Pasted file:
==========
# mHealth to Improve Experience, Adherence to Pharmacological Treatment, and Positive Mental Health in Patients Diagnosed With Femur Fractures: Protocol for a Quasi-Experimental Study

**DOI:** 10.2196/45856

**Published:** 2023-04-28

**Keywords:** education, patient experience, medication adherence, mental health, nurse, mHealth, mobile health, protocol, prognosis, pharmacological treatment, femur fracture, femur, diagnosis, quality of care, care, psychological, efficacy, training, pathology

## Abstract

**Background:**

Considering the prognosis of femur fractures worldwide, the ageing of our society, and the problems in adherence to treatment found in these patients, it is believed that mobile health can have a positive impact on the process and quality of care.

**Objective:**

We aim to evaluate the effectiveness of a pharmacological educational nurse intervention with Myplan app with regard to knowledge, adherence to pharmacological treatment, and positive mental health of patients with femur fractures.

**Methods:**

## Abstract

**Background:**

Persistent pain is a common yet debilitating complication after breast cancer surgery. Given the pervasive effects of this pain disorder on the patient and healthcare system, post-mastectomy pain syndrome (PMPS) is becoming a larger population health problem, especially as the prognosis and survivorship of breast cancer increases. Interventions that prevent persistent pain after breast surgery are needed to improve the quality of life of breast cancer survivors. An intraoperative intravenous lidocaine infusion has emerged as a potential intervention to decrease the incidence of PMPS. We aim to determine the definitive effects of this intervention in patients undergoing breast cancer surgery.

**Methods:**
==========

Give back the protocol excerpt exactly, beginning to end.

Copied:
# mHealth to Improve Experience, Adherence to Pharmacological Treatment, and Positive Mental Health in Patients Diagnosed With Femur Fractures: Protocol for a Quasi-Experimental Study

**DOI:** 10.2196/45856

**Published:** 2023-04-28

**Keywords:** education, patient experience, medication adherence, mental health, nurse, mHealth, mobile health, protocol, prognosis, pharmacological treatment, femur fracture, femur, diagnosis, quality of care, care, psychological, efficacy, training, pathology

## Abstract

**Background:**

Considering the prognosis of femur fractures worldwide, the ageing of our society, and the problems in adherence to treatment found in these patients, it is believed that mobile health can have a positive impact on the process and quality of care.

**Objective:**

We aim to evaluate the effectiveness of a pharmacological educational nurse intervention with Myplan app with regard to knowledge, adherence to pharmacological treatment, and positive mental health of patients with femur fractures.

**Methods:**

## Abstract

**Background:**

Persistent pain is a common yet debilitating complication after breast cancer surgery. Given the pervasive effects of this pain disorder on the patient and healthcare system, post-mastectomy pain syndrome (PMPS) is becoming a larger population health problem, especially as the prognosis and survivorship of breast cancer increases. Interventions that prevent persistent pain after breast surgery are needed to improve the quality of life of breast cancer survivors. An intraoperative intravenous lidocaine infusion has emerged as a potential intervention to decrease the incidence of PMPS. We aim to determine the definitive effects of this intervention in patients undergoing breast cancer surgery.

**Methods:**